TUSCALOOSA, Ala. (AP) — The University of Alabama is ordering changes in its sorority system amid charges of discrimination in the Greek-letter organizations, which the president acknowledged Tuesday are segregated by race. President Judy Bonner mandated that sororities belonging to a campus association composed of white sororities begin using a recruitment process in which new members can be added at any time, and she expanded the maximum allowable size of the groups to 360 people to increase the chances for prospective members. Bonner, in a video statement released by the university, said people are watching Alabama just as they did when it admitted its first black students five decades ago. “This time it is because our Greek system remains segregated and chapter members admit that during the recruitment process that ended a few weeks ago decisions were made
based on race,” she said. Bonner said “systemic and profound changes” were required for graduates to compete globally. “While we will not tell any group who they must pledge, the University of Alabama will not tolerate discrimination of any kind,” said Bonner, who became the university’s first female president less than a year ago. Bonner enacted the new policy Monday just days after the student newspaper, The Crimson White, detailed allegations that alumnae of some all-white sororities had blocked chapters from adding two black students as new members in August, when the university announced 1,896 new sorority members. Members of the Faculty Senate, meeting after Bonner’s statement was issued, said the new rush rules were a step in the right direction, but many said more action was needed to eradicate racism in Greek-letter groups. Language and classics teacher Sierra R. Turner, a black woman,
said opening up the recruitment process was “rather token” since it wasn’t accompanied by any way to measure progress. “It’s not good enough,” she said. Other teachers questioned why action wasn’t being taken to integrate men’s organizations, and some called for an investigation of a Greek-controlled organization called “The Machine” that influences campus politics. Faculty Senate President Steve Miller said students and teachers would march from the library to the administration building on Wednesday morning to demonstrate for change. “We’re going to be there awhile,” he said. University of Alabama trustee John England Jr., a state court judge in Tuscaloosa and a former member of the Alabama Supreme Court, last week confirmed his step-granddaughter was one of two young black women who tried to join an all-white sorority but were rejected for membership. Gov. Robert Bentley and trustee
Paul Bryant Jr., son of the legendary Alabama football coach Paul “Bear” Bryant, are among those who have publicly criticized segregated Greekletter organizations at the university since The Crimson White story. The charges of racism are marring a year in which the university is trying to show racial progress in the 50 years since then-Gov. George C. Wallace’s “Stand in the Schoolhouse Door” blocking integration at Alabama, and with the school’s football team ranked No. 1 nationally. Allegations of racism at Alabama provided a backdrop over the weekend at ceremonies marking the 50th anniversary of the 1963 bombing that killed four black girls at a church in Birmingham. Civil rights leader Jesse Jackson suggested picketing all-white sororities at the university, and Democratic Rep. Terri Sewell, whose district includes Tuscaloosa, said the situation at Alabama shows discrimination isn’t dead. “When we still have fraternities and sororities in our state that block because of race, we still have work to do,” said Sewell.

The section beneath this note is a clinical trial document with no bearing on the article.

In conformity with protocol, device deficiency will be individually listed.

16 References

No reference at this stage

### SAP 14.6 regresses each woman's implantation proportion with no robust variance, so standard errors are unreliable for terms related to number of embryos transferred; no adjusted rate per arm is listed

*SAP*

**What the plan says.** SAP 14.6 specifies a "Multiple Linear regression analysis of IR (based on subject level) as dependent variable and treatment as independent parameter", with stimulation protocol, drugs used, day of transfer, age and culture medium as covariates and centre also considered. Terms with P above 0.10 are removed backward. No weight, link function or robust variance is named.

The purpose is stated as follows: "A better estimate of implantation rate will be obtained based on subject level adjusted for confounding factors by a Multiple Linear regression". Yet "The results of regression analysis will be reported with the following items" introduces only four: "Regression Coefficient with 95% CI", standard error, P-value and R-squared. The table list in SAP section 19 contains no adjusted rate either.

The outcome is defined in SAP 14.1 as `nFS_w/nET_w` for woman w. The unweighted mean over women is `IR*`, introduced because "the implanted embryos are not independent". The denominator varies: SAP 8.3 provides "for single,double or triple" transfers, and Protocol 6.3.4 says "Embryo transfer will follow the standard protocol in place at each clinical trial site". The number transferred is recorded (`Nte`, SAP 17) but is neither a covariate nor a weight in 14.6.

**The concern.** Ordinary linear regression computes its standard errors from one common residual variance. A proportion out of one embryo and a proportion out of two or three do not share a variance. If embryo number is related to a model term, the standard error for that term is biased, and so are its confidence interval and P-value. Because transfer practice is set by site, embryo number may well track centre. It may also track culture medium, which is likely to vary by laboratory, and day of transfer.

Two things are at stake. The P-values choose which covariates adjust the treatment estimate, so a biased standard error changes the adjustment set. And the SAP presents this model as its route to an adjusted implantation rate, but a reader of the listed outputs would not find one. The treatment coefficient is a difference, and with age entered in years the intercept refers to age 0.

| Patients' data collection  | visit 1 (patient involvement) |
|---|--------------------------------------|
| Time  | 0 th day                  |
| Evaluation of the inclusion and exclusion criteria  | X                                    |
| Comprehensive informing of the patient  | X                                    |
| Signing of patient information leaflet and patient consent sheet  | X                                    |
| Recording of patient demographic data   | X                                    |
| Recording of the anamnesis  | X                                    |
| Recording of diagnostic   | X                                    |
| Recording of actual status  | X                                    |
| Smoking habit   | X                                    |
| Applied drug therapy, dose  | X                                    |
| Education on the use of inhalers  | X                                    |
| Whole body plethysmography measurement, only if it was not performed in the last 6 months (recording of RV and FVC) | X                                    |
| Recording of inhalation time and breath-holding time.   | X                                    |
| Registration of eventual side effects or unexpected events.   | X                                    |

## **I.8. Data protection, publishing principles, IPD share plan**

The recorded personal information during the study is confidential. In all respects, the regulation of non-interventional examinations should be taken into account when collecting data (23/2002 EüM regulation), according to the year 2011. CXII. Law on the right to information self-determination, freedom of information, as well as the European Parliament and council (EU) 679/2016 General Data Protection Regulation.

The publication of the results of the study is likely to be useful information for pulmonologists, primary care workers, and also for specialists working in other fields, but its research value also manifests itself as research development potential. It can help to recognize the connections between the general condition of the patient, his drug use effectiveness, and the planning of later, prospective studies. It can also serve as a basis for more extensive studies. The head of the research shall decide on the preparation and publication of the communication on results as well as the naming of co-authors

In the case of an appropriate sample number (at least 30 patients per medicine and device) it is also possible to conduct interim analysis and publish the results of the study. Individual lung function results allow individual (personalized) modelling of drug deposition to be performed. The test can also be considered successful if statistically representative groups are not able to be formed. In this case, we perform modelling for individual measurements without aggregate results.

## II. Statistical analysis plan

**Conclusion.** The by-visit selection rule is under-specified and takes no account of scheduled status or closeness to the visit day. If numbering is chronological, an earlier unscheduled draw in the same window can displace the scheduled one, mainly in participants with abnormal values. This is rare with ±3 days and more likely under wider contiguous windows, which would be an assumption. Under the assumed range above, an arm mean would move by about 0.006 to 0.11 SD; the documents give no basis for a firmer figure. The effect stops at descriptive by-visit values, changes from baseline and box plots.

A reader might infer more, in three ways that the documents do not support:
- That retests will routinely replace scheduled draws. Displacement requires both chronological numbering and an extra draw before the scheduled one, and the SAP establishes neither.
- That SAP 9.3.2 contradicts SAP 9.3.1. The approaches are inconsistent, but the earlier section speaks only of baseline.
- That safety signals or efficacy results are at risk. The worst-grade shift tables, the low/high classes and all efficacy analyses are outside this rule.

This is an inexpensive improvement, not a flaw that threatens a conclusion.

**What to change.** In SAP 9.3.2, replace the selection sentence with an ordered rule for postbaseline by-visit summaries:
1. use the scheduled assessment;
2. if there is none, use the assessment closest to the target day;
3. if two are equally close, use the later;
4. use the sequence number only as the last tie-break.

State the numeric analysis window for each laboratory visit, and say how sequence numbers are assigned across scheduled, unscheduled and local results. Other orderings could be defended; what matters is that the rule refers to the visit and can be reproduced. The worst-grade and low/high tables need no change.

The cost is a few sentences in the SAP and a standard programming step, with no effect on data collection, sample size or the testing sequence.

The university enrolled a record 34,852 students this semester, and about 13 percent of its students last year were black. Its Greek organizations have been segregated by race since the first black students enrolled and established social organizations, with one oversight organization composed of white sororities and another composed of minority sororities. Only a few blacks ever have attempted to join historically white Greek groups at Alabama, where there are also historically black fraternities and sororities. University spokeswoman Cathy Andreen said Bonner’s order on recruitment applies to 18 white sororities in the Alabama Panhellenic Association, the campus arm of the National Panhellenic Conference. Eight black sororities and fraternities at Alabama are affiliated the National Pan-Hellenic Council Inc. The Interfraternity Council overs 27 historically white fraternities, and an umbrella organization is composed of leaders of all three groups.